Colorado vs. Silverado: How Much Truck Do You Need?
If you’re thinking about a truck Chevy has plenty to choose from. At one end of the scale there’s the Colorado and at the other the Silverado 3500HD. The 3500 looks very cool with rear fenders flaring out over massive dually wheels, but be honest… where are you going to park it?
Unless you’re in construction or need the towing power of a semi it’s the smaller trucks that make most sense—and by “smaller” we mean the Silverado 1500 and the Colorado.
The Silverado is the full-size pickup everyone knows and loves. It’s been around 20 years and is a fixture on our highways and byways. The mid-size Colorado is less familiar. You’ve probably seen it around but thought it was a Silverado. (That’s an easy mistake because they look very similar.)
Here we’re going to compare and contrast the two. When you’ve finished reading you should have a better idea of which would suit you best.
Cabs and boxes
The Silverado comes with a choice of Regular, Double and Crew cabs. The first is a two-door, the second has short rear doors and the third has long rear doors, (and more back seat legroom.) It also comes with three different box lengths. The Regular cab gets either a 6′ 6” box or one of 8′. The longer Double cab comes with only a 6′ 6” box and the Crew cab has a box of either 5′ 8” or 6′ 6”.
Things are simpler with the Colorado which offers just two cabs, Extended and Crew, and boxes of 5′ 2” and 6′ 2”. Both these cabs are four-door.
Starting with the Silverado again, there are three engines, a 4.3 liter V6, a 5.3 liter V8 and a 6.2 liter V8. Naturally, the V6 is the most frugal at 13.4 l/100km City and 10.0 Highway, while the biggest V8 gets a still respectable 15.9 City and 11.2 Highway. (These figures are for 2WD models; 4WD cuts efficiency slightly.)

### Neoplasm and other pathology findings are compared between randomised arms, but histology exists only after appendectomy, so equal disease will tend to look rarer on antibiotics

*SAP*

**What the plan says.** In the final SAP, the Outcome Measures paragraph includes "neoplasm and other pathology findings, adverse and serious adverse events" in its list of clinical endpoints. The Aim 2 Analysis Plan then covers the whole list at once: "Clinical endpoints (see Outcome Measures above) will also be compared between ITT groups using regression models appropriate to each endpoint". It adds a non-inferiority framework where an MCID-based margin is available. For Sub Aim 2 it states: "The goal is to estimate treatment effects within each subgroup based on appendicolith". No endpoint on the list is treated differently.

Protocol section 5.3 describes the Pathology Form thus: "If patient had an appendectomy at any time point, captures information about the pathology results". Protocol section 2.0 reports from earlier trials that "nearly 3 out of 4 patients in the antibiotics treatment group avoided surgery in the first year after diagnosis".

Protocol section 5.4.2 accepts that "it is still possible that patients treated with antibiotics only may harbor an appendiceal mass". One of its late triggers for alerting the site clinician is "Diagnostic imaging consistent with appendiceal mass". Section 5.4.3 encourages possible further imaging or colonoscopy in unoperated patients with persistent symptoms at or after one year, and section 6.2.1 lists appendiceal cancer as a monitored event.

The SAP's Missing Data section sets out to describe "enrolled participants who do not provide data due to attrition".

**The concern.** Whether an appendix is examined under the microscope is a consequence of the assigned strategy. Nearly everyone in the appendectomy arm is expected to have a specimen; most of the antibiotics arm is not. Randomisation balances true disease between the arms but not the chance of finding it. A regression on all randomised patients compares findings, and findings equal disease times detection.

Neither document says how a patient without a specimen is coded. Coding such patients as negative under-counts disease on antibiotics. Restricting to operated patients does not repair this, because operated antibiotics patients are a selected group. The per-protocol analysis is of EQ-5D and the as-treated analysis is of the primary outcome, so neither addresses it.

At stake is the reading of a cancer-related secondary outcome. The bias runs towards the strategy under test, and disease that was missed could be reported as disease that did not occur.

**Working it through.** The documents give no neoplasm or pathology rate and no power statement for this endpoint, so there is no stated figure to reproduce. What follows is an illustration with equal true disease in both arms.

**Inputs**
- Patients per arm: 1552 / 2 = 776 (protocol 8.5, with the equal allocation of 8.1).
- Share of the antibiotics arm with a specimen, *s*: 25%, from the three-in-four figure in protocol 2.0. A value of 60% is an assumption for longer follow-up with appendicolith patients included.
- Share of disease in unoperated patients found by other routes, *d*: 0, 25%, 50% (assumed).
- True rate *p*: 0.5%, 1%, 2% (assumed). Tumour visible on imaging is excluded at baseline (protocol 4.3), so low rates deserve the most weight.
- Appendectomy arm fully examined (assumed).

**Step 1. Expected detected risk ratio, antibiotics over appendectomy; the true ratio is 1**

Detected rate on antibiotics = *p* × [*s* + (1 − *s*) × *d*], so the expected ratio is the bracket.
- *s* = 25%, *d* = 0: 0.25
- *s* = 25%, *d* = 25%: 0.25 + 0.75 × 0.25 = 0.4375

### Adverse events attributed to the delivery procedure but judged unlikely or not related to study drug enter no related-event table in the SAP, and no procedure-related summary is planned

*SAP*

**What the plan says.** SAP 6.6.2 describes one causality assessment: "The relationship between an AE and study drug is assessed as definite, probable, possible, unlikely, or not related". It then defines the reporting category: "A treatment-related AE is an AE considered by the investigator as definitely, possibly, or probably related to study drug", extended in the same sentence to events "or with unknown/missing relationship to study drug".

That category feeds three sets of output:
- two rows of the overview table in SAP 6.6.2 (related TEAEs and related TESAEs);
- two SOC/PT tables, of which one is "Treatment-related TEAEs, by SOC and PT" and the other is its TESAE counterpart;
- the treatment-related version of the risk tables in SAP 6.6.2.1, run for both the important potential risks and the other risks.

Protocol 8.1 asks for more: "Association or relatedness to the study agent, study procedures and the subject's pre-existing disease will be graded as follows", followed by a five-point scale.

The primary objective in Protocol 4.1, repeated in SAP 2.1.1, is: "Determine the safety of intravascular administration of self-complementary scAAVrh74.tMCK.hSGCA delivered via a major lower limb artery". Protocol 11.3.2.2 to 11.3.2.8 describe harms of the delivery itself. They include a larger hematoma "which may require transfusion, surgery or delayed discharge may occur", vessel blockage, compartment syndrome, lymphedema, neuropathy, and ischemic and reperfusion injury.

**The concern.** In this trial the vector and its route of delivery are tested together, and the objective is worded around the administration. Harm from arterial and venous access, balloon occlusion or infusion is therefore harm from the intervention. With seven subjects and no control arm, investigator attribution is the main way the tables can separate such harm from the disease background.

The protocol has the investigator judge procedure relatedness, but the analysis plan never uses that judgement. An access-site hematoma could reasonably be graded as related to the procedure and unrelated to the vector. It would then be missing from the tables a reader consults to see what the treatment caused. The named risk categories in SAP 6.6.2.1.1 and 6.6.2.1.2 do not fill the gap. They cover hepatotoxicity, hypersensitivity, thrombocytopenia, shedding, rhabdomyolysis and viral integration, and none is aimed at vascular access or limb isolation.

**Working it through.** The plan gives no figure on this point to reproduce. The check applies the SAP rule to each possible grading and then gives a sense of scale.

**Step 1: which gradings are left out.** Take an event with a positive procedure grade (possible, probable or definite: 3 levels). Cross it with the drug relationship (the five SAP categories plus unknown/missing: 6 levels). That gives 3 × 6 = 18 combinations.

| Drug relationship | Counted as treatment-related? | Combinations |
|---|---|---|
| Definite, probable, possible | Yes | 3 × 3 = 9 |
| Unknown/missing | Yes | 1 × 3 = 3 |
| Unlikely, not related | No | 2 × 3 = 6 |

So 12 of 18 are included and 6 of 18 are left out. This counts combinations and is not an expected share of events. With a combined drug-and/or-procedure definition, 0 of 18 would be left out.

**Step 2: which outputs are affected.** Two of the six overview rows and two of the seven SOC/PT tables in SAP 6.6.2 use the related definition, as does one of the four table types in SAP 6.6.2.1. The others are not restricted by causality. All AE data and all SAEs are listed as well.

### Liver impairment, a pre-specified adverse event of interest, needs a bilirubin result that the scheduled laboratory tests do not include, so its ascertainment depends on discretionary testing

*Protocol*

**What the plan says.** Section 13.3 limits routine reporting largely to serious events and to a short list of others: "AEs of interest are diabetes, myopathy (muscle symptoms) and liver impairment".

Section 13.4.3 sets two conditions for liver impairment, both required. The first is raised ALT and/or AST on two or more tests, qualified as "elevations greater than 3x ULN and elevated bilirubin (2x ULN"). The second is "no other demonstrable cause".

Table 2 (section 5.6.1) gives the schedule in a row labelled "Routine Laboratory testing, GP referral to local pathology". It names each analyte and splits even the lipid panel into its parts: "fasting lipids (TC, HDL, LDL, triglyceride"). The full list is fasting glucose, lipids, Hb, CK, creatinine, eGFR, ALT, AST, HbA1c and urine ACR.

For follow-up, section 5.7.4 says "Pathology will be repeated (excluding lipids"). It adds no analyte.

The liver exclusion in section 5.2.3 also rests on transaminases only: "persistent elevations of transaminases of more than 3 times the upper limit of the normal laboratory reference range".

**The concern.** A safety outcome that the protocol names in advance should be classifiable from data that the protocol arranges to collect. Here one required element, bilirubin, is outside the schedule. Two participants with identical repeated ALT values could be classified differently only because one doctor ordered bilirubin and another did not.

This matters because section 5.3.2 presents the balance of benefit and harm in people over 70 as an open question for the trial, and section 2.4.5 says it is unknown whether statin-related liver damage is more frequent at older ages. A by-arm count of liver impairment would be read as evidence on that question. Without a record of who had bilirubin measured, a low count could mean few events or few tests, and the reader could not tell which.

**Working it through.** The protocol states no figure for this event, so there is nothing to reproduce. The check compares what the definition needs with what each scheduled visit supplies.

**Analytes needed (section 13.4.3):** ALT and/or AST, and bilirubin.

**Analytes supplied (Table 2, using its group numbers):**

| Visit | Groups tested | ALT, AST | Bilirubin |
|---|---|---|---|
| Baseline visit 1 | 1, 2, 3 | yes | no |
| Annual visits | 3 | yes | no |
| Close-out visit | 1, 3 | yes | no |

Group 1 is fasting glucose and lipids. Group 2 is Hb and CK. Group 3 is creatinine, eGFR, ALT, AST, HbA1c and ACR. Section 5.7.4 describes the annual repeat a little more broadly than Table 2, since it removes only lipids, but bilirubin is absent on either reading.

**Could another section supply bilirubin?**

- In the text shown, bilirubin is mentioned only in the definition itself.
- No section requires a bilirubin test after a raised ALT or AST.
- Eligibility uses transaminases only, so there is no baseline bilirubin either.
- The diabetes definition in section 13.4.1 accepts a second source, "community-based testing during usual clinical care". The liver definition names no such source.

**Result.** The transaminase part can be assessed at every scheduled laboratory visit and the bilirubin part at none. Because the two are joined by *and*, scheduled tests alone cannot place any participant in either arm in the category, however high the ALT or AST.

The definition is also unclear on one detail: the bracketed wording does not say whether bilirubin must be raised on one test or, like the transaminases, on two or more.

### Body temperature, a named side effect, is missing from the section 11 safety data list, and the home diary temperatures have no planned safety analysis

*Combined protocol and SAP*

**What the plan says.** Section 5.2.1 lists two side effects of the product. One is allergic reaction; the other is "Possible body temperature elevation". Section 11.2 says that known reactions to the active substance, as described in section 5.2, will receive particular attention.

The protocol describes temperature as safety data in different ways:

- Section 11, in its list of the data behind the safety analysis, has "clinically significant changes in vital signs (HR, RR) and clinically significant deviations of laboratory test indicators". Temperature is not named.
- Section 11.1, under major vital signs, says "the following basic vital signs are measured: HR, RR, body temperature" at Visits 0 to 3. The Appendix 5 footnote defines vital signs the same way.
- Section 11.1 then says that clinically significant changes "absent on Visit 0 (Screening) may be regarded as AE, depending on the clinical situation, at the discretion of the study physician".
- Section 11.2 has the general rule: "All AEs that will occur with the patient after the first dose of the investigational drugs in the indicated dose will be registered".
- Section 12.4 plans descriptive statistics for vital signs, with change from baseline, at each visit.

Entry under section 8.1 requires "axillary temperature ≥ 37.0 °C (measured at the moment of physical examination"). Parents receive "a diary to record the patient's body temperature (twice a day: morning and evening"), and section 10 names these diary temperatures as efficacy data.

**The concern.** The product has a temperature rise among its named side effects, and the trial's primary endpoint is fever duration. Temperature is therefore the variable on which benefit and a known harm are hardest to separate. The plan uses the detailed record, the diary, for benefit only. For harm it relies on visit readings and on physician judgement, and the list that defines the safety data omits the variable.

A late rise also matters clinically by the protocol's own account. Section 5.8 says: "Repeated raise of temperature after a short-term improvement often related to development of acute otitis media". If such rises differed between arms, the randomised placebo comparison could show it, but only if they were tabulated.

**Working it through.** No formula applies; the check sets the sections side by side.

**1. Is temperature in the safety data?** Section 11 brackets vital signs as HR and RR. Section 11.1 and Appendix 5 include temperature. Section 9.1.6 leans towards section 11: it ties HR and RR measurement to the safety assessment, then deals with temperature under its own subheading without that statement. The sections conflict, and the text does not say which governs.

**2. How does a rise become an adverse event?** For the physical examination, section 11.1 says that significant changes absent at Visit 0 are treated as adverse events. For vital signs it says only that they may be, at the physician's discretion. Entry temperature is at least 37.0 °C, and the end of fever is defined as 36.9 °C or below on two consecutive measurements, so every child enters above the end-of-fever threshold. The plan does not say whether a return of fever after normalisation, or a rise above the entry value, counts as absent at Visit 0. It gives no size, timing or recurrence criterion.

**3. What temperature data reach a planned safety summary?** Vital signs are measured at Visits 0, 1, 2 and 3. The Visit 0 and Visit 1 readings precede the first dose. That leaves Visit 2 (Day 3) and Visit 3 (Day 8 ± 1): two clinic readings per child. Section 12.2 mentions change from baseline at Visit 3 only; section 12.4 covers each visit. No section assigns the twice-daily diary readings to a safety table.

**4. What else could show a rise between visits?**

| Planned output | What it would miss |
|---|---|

Being smaller, the Colorado doesn’t need as much engine. Choices are a 2.5 liter, a 3.6 liter V6 and a fuel-sipping 2.8 liter turbo diesel. The 2.5 liter gets an impressive 11.9 City and 9.2 Highway but the diesel achieves 10.8 and 8.0 l/100km! (Again, these are 2WD numbers but 4WD is available.)
With so many engine choices there’s not room here to review all the power and torque numbers. Bigger engines have higher outputs, but the Colorado’s diesel is an interesting outlier. This makes 500Nm of torque, just 19 Nm less than the 5.3 liter V8 in the Silverado produces!
Payload and towing
These numbers are governed by the cab, box, engine and drive options selected. To get exact figures for a specific configuration come down to Budds’ and talk to a sales professional. However, we’ll summarize here.
The maximum you can put in the back of a Silverado is 1,020 kg. For the Colorado the limit is 710 kg. When it comes to towing, and these numbers assume the appropriate tow package is fitted, the Silverado will haul up to 5,670 kg. Maximum for the Colorado is 3,493 kg.
Trims and equipment
Silverado trims range from the utilitarian Work Truck through LS, Custom, LT and LTZ to the luxurious High Country. In addition, there are a huge range of special editions and options packages. Even though Chevy sell a lot of Silverados it’s possible you could own one that’s almost unique.
Colorado buyers have slightly fewer choices, (which might make the decision easier.) Trims go from Work Truck through LT and Z71 to ZR2, and again, there are various packages and special editions to consider.
How do you choose?
If box size, payload and trailering are your top concerns, it has to be the Silverado. However, if you’re not going to load your truck up the max, the Colorado could serve you very well. The cabs are plenty spacious, you still get a high seating position and there’s good ground clearance and plenty of hauling ability. What you also get though is a somewhat smaller package that’s more maneuverable, easier to park and burns less fuel.
Maybe you’ve already decided which is the truck for you. If that’s the case, let’s talk. But if you’re on the fence, come and take a look at Budds’.
You might be surprised, and we’re sure you’ll be impressed.